It was a short but intense hype--with health consequences. Young adults that went on Pokémon hunt, actually experienced a spike in their physical activity,
a study of British Medical Journal
shows. However, just like the hype, this increase in physical activity only lasted for a short time.
- Pokémon GO led to an increase in physical activity among young adults in the first week after installation of the game.
- However, after six weeks this was no longer the case and the young adults were back to their normal activity level.
What is the effect of playing Pokémon GO on the number of steps taken daily?
1182 survey participants were recruited via MTurk. Participants were aged 18 to 35 years (Mean age: 26 years) and resided in the US. From the recruited participants, 622 (52.6%) did not play Pokémon GO, whereas 560 (47.4%) did play Pokémon GO.
Participants were recruited via Amazon Mechanical Turk (MTurk). MTurk is a website for recruitment of online workers which receive a small compensation for completing tasks. One condition for participating in this study was having an iPhone 6 series smartphone, because these phones’ ‘Health’ app automatically records the number of steps taken while carrying it.
Participants responded to questions about their zip code and urbanity of residence, education level, household income, marital status, and weight and height to calculate the Body Mass Index. The zip code was matched with a validated neighborhood walkability index (car dependent / somewhat walkable / very walkable / walker’s paradise). In addition, participants were asked to upload screenshots of the number of daily steps in the two months preceding the study. Participants were paid $2 for completed study participation.
- Pokémon GO players showed an increase in the daily number of steps the first week after installation of the game (see Figure 1).
- However, this increase in number of daily steps declined gradually over the subsequent weeks.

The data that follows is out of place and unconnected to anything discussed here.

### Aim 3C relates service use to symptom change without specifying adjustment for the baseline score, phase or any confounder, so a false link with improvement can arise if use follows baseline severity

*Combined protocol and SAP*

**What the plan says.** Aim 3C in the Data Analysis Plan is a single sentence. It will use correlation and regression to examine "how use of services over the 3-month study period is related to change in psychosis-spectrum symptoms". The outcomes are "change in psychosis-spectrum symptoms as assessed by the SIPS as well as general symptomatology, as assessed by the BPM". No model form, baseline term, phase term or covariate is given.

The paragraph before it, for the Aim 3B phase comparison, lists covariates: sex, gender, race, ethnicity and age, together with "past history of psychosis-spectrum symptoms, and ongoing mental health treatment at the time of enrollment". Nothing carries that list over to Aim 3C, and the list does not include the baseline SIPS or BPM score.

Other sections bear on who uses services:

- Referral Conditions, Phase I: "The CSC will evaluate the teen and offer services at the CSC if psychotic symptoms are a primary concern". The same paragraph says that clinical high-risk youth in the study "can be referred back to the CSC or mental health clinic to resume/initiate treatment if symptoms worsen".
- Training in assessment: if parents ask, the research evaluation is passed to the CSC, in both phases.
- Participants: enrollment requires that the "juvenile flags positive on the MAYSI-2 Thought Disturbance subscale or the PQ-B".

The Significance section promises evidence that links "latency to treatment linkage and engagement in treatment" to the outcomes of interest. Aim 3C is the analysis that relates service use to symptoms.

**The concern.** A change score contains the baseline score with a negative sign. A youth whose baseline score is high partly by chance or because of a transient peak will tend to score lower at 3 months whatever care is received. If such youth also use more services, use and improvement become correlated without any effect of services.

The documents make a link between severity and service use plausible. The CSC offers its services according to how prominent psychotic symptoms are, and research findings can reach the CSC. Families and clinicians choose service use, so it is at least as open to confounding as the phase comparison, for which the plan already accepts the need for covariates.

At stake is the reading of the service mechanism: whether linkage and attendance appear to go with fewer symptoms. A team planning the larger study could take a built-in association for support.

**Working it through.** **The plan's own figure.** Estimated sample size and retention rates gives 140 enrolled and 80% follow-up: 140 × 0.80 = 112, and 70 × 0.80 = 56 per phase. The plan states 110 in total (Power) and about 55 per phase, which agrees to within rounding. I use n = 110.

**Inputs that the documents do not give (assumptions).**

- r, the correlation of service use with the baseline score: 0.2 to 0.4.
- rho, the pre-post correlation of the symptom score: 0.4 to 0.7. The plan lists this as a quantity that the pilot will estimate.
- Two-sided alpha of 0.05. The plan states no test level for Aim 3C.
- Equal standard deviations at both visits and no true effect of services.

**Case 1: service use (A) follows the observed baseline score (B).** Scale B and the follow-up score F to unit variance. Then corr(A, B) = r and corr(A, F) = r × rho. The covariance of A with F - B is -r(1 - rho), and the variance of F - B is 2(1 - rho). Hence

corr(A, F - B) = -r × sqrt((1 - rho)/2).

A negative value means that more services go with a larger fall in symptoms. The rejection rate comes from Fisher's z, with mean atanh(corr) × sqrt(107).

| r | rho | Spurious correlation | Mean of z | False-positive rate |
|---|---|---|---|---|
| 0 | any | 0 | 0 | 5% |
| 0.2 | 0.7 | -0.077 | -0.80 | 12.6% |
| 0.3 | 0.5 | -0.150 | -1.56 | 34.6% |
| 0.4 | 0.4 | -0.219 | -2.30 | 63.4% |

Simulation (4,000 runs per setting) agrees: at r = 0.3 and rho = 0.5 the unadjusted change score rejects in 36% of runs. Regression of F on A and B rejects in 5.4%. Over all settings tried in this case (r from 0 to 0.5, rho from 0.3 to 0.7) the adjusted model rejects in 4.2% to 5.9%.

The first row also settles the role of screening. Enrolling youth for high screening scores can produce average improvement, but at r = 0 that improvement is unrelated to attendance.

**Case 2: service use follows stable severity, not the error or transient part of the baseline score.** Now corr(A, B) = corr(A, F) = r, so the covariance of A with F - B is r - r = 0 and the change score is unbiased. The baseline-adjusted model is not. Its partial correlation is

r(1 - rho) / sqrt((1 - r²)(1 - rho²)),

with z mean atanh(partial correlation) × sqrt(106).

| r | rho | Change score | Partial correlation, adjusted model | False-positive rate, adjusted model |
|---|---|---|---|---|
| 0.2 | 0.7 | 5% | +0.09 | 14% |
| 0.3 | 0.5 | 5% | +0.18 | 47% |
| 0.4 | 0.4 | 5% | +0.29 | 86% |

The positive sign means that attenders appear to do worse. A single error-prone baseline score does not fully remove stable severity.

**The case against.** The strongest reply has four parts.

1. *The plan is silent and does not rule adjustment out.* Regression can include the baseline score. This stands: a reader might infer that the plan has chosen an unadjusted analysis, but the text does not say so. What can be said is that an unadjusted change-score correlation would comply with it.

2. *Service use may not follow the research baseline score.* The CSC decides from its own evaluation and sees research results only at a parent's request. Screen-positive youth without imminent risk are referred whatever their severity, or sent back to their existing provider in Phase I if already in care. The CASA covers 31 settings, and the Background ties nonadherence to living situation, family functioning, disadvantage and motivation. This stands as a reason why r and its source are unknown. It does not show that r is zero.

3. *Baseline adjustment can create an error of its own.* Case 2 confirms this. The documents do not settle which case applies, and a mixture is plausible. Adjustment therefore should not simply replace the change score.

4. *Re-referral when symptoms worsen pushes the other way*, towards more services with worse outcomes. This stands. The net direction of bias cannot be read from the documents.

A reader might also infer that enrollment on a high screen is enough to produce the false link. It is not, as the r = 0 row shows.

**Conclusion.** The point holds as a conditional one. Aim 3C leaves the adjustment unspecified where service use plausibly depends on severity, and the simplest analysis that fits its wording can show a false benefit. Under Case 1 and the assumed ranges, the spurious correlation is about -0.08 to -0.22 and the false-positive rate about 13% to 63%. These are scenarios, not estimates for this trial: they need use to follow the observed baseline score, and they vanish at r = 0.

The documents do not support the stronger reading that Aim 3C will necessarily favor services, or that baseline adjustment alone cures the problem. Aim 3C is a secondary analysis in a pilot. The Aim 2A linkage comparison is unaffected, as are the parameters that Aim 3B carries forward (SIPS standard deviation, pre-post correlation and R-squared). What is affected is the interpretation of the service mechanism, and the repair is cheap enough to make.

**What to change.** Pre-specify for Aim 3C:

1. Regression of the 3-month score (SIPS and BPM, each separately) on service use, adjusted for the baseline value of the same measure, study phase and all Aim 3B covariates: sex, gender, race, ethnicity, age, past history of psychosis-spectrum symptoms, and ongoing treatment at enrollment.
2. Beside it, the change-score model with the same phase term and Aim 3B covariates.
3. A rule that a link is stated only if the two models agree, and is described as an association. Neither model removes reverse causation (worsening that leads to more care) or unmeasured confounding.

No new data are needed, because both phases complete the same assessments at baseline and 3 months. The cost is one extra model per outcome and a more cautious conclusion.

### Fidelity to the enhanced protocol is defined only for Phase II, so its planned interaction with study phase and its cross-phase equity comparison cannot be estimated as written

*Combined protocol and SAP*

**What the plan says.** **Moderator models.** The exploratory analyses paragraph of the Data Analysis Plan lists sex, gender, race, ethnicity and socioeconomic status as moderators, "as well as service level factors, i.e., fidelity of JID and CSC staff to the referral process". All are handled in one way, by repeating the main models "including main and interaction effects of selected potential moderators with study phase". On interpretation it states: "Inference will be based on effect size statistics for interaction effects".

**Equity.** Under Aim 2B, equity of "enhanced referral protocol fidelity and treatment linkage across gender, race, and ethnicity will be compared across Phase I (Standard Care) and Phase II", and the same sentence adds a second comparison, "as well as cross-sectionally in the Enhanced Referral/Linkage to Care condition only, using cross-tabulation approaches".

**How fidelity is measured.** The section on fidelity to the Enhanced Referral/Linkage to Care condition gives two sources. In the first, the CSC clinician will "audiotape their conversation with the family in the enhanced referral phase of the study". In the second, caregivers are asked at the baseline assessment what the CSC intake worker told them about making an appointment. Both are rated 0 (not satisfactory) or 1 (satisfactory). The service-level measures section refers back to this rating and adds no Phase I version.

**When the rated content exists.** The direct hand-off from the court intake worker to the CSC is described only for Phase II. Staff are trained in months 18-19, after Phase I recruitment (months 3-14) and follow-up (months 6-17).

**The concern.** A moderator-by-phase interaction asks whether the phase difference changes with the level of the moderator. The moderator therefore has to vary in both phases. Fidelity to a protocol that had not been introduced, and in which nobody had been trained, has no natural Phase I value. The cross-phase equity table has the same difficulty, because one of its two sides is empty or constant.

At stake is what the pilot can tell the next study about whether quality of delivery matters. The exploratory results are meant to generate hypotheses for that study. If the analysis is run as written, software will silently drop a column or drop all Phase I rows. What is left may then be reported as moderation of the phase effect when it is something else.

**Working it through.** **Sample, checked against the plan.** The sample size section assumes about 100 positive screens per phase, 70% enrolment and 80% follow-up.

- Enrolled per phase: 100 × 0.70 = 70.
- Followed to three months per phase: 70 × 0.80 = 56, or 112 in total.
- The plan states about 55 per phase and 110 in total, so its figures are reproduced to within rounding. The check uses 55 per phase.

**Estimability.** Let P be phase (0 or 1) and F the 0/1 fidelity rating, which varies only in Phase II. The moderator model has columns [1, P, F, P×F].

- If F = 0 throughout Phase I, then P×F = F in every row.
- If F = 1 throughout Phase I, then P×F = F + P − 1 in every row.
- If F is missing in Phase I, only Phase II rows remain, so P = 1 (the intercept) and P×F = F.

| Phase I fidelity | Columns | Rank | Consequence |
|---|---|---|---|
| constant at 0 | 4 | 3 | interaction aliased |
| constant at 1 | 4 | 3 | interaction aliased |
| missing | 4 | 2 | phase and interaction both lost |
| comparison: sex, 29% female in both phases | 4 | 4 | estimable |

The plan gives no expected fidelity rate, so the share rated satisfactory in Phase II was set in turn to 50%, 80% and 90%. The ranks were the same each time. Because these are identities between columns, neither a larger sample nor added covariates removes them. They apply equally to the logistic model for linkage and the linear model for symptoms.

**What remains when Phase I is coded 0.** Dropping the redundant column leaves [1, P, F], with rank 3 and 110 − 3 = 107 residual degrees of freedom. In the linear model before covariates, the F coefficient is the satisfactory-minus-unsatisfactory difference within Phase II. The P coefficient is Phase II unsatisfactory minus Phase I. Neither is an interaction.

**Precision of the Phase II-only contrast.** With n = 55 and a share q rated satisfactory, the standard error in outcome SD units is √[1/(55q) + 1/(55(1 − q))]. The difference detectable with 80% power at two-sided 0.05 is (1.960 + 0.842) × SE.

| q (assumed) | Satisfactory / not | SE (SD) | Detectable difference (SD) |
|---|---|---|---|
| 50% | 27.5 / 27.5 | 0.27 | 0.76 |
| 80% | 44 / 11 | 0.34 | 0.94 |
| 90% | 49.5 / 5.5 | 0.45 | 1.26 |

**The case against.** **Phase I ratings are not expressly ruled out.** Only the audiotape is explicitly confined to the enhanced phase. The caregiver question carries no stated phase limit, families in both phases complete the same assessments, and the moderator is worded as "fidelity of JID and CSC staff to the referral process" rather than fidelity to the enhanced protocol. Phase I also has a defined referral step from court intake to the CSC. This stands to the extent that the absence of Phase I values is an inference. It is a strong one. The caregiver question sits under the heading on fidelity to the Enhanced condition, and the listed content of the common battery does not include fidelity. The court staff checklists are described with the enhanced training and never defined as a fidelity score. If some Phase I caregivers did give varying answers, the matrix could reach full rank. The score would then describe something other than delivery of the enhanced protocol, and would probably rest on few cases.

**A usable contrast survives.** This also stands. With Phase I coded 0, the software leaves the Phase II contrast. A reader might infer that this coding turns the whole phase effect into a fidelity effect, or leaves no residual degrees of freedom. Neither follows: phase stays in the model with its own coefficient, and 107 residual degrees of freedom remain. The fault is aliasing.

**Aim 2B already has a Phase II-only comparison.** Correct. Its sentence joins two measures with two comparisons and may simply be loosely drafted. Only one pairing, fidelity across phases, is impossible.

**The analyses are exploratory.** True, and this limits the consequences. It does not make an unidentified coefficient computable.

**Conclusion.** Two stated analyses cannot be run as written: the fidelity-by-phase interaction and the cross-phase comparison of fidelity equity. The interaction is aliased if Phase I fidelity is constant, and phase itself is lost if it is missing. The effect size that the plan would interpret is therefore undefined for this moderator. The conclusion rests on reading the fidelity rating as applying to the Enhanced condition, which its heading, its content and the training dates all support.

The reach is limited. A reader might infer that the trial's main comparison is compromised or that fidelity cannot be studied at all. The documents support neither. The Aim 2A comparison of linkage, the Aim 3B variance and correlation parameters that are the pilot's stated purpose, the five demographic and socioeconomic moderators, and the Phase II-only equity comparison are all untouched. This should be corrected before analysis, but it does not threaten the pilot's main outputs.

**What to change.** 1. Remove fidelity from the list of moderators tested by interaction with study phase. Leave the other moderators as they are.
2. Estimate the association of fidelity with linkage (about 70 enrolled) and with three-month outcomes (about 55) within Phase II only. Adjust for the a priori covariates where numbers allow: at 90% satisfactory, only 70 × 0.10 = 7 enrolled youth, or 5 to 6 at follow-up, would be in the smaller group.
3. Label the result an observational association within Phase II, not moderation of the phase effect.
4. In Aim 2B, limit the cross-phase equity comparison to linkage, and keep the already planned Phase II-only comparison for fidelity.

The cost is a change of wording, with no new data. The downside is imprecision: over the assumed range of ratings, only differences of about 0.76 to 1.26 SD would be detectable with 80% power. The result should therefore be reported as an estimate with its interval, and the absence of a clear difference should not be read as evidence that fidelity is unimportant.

- The number of daily steps of non-players did not change throughout the study period. After six weeks the number of daily steps of both players as non-players were the same again.
- Critical Note: Daily steps were only recorded when the iPhone was carried. This might have led to an overestimation of the effect of Pokémon GO because physical activity could occur when the phone is not being carried, whereas all Pokémon GO related activity was recorded.
Katherine Howe, Christian Suharlim, Peter Ueda, Daniel Howe, Ichiro Kawachi, & Eric Rimm
Howe, Suharlim, and Kawachi are all affiliated with the Harvard TH Chan School Of Public Health, Boston (United States). Ueda is affiliated with both the Harvard TH Chan School Of Public Health, Bosto (United States) and the Karolinska Institute (Sweden).
Rimm is affiliated with both the Harvard TH Chan School Of Public Health, Boston, (United States) and the Harvard Medical School, Boston (United States).
Gotta catch’em all! Pokémon GO and physical activity among young adults: Difference in differences study
Dohmen, R. (2016, January 19) How Pokémon GO temporarily affects our health Bitescience. Retrieved [date], from http://www.bitescience.com/knowledgedatabase.aspx